Rheumatoid arthritis (RA) is an autoimmune disease. It causes joint problems, such as:
- loss of function
According to Mayo Clinic, joint damage from RA is usually symmetrical. If a joint is affected on one side of the body, the same joint on the other side will probably be affected as well. This is one way that doctors distinguish RA from other forms of arthritis, such as osteoarthritis (OA).
What is an autoimmune disease?
The immune system normally identifies and destroys foreign substances in the body, such as viruses and bacteria. In an autoimmune disease, the immune system mistakes the body's own cells for invaders. It attacks healthy cells and organs instead of pathogens.
According to the Centers for Disease Control and Prevention (CDC), in RA, the immune system attacks the synovium. This is the membrane that lines the joints. When the synovium is attacked, it becomes swollen and damaged. Eventually, the joint cartilage may start to erode. This leads to destruction of the joint, deformity, and loss of function.
RA can also affect other organs, including the:
- blood vessels
How common is rheumatoid arthritis?
According to the CDC, approximately 1.5 million Americans have RA. It’s two to three times more common in women than in men. Up to 4 percent of American women will eventually be diagnosed with RA.
RA is most often diagnosed in people over the age of 40. However, it can also occur in younger adults and in children. It can present as juvenile rheumatoid arthritis. The largest group of RA sufferers is women over 55.
What’s the difference between rheumatoid arthritis and osteoarthritis?
Both RA and osteoarthritis (OA) fall under the general category of arthritis, but the two conditions are sometimes mistakenly used interchangeably. As with RA, people with OA can experience painful and stiff joints that can make moving around difficult. Joint swelling may occur after extended activity, but OA doesn’t cause any significant inflammatory reaction which typically results in redness of the affected joints.
However, unlike RA, OA is not an autoimmune disease. It’s more of a degenerative disease, which is related to the natural “wear and tear” of the joints. For this reason, OA is most often seen in older adults. On the other hand, RA can sometimes develop in adults under the age of 40. OA is also far more common than RA. The CDC estimates that 26.9 million people in the United States are affected.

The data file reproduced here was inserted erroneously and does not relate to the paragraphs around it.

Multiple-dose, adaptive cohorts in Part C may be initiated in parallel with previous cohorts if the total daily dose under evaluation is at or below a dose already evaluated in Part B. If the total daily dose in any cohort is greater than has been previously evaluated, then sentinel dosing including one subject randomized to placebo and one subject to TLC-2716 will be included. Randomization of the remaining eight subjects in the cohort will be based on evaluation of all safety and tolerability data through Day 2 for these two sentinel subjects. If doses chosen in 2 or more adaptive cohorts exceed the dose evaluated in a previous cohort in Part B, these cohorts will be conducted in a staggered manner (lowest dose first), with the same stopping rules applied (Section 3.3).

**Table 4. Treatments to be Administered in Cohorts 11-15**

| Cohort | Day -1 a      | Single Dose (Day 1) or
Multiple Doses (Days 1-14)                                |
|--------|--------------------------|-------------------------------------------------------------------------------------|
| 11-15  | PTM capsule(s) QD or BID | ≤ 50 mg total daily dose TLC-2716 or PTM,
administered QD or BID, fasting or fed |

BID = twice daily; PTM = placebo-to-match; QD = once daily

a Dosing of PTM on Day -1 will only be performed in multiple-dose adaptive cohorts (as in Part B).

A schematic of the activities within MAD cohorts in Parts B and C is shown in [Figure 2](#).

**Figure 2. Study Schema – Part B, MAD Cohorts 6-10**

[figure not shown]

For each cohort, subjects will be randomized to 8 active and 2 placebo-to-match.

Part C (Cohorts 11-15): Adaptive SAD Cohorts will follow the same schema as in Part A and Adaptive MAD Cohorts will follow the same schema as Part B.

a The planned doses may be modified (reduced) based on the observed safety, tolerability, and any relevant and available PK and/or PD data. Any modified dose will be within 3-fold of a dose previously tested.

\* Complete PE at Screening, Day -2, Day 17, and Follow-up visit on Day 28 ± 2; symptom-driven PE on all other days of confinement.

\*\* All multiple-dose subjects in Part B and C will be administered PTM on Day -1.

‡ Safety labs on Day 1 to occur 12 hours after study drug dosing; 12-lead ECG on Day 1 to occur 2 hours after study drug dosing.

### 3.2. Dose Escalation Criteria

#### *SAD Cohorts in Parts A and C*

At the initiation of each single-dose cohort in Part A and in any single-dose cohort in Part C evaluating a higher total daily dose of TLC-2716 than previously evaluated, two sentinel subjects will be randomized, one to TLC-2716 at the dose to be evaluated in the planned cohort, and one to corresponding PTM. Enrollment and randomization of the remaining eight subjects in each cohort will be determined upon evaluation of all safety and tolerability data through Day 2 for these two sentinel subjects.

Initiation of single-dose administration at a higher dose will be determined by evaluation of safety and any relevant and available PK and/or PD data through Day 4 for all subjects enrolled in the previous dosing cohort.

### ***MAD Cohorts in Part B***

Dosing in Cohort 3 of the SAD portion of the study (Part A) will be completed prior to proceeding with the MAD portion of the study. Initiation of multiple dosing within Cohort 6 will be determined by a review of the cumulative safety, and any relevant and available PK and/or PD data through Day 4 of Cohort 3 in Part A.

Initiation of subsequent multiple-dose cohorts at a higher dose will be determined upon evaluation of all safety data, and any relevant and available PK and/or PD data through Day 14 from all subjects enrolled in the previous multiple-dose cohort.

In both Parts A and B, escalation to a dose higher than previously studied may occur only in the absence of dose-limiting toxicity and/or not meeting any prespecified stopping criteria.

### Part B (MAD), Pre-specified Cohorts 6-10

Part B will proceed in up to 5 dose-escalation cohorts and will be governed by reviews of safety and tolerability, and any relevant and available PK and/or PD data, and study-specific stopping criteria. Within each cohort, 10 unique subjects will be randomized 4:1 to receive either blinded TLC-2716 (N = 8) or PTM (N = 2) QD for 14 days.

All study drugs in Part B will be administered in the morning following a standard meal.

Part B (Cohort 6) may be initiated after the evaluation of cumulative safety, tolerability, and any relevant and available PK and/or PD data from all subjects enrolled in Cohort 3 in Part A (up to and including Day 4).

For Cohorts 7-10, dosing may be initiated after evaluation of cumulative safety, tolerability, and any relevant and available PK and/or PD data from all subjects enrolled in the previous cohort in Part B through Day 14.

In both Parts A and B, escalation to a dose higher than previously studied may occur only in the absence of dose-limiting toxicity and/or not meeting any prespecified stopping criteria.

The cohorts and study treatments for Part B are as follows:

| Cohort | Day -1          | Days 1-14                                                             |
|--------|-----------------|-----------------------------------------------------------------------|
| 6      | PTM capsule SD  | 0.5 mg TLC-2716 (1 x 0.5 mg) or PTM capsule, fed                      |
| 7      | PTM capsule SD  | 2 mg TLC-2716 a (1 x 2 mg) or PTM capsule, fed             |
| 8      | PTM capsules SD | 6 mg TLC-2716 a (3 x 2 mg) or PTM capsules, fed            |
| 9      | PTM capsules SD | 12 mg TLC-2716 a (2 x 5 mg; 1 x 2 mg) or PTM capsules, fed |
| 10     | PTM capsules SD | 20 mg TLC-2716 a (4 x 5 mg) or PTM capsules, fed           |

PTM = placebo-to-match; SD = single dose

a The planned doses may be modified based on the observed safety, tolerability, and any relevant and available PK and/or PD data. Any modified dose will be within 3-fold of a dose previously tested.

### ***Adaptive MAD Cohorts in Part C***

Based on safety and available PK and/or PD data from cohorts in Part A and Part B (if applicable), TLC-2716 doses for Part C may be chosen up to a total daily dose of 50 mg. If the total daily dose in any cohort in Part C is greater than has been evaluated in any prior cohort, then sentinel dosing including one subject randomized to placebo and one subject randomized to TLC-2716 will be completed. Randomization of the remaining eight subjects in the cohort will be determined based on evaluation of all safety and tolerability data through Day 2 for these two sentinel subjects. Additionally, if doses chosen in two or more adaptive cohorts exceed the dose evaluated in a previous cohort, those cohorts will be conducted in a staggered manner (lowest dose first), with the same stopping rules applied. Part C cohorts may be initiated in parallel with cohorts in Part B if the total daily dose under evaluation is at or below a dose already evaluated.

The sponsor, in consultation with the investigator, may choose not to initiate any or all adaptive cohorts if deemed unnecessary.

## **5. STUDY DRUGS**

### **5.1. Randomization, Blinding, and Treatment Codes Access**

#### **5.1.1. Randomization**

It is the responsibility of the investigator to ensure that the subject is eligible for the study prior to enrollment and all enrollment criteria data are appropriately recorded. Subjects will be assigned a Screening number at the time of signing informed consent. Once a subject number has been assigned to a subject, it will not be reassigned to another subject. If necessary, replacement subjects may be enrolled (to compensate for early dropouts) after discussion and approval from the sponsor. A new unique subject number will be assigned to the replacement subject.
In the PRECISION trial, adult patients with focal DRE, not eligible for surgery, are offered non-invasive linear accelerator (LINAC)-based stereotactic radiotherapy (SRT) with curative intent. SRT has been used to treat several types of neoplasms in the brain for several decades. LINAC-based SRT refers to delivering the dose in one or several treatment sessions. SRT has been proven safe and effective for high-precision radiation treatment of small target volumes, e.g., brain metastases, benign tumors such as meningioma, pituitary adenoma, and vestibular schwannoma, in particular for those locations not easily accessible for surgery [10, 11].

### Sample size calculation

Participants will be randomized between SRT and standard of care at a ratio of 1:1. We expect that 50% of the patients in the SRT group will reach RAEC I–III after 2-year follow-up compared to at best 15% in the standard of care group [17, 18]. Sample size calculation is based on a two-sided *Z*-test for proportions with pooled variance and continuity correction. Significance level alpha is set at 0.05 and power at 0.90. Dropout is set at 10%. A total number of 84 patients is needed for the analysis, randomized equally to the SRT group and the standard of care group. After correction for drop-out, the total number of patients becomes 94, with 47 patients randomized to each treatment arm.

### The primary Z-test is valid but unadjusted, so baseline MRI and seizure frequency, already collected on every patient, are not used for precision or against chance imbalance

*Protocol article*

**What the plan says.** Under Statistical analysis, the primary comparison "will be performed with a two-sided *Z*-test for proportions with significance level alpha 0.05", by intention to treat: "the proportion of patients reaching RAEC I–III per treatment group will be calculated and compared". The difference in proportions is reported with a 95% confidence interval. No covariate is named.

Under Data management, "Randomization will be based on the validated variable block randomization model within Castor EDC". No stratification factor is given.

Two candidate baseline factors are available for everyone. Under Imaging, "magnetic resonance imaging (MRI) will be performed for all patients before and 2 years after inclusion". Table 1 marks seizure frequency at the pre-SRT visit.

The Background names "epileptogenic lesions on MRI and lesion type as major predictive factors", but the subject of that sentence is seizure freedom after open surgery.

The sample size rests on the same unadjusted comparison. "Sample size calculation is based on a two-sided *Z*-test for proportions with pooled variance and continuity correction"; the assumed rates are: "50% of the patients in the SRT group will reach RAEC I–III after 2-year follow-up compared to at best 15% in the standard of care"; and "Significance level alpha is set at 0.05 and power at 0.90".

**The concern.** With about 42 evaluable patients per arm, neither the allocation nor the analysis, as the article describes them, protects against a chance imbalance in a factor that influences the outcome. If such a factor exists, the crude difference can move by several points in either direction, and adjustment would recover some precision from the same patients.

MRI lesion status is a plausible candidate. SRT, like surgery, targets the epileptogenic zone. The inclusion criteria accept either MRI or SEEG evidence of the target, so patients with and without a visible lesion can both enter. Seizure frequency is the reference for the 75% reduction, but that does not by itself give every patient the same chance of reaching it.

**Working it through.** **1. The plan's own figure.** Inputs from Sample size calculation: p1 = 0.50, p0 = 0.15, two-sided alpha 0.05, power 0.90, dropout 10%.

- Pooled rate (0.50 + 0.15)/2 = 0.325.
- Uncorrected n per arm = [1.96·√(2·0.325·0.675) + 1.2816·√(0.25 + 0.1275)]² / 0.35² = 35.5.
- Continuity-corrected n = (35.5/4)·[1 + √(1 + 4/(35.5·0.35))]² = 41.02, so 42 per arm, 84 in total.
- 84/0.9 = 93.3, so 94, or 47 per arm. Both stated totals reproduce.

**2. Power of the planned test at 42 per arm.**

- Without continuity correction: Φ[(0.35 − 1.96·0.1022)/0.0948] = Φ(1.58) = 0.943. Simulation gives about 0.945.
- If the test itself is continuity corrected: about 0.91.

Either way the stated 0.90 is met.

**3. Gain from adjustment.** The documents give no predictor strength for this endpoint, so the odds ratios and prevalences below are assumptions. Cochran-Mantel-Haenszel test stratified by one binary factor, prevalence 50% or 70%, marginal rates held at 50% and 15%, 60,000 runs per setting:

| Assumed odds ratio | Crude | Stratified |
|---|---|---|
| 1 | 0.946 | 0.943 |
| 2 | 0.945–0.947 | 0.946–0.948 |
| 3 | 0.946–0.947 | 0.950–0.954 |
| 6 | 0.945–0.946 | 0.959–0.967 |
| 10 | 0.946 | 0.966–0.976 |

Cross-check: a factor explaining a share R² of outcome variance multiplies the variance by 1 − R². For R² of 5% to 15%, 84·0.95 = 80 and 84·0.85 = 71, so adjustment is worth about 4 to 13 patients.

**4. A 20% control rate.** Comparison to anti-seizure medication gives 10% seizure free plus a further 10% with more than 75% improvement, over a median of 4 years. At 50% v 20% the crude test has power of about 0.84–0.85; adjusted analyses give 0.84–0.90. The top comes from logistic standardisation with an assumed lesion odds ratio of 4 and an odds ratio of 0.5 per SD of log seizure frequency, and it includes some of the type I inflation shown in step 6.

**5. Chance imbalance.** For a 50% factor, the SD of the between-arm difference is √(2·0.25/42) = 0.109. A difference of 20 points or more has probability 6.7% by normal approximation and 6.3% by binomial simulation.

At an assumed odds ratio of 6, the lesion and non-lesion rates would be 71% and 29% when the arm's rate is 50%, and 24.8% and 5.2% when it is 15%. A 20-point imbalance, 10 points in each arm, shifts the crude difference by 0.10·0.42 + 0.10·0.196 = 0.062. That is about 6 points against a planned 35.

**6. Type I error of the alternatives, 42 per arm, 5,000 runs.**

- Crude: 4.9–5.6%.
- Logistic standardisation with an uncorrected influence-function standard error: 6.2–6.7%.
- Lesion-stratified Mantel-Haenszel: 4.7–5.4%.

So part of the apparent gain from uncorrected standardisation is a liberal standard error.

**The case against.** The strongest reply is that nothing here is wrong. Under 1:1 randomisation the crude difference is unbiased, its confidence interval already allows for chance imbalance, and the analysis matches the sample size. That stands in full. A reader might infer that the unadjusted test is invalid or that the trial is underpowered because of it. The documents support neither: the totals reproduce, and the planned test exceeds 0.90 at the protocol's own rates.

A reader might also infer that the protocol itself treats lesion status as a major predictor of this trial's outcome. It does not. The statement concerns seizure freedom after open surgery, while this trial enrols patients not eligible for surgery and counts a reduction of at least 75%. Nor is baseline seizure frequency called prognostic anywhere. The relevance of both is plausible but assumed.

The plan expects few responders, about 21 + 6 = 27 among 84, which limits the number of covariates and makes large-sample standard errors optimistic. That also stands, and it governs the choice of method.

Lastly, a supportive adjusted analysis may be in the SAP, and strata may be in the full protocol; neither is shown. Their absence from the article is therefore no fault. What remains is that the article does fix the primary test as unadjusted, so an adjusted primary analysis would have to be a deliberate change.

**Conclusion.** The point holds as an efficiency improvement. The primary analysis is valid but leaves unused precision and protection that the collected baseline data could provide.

Still, OA is not just seen in older adults. The joint condition can sometimes be seen in younger adults who overuse a particular joint (such as tennis players and other athletes), or in those who have experienced a severe injury. Obesity can increase the risk of OA, especially in the hips and knees. Genes may also play a role in your individual risk for OA.
Since RA is an autoimmune disease, there is no way to prevent the condition. Instead, the focus is on treating joint flare-ups and identifying signs and symptoms in other organs (eyes, lungs, heart, blood vessels, mouth, skin) to maintain a better quality of life. Once you have OA, you can’t necessarily prevent the symptoms, either. However, unlike RA, you can take steps to help prevent OA by losing excess weight and preventing injuries.
What is the long-term outlook of rheumatoid arthritis?
RA is a chronic disease. If you have RA, you will have it for the rest of your life. The course of the disease varies from person to person. Symptoms can range from mild to severe.
Most people with RA do not have constant symptoms. Instead, they have flare-ups followed by relatively symptom-free periods, called remissions.
Joint problems caused by RA usually get worse over time. However, early treatment can delay serious joint damage for a number of years.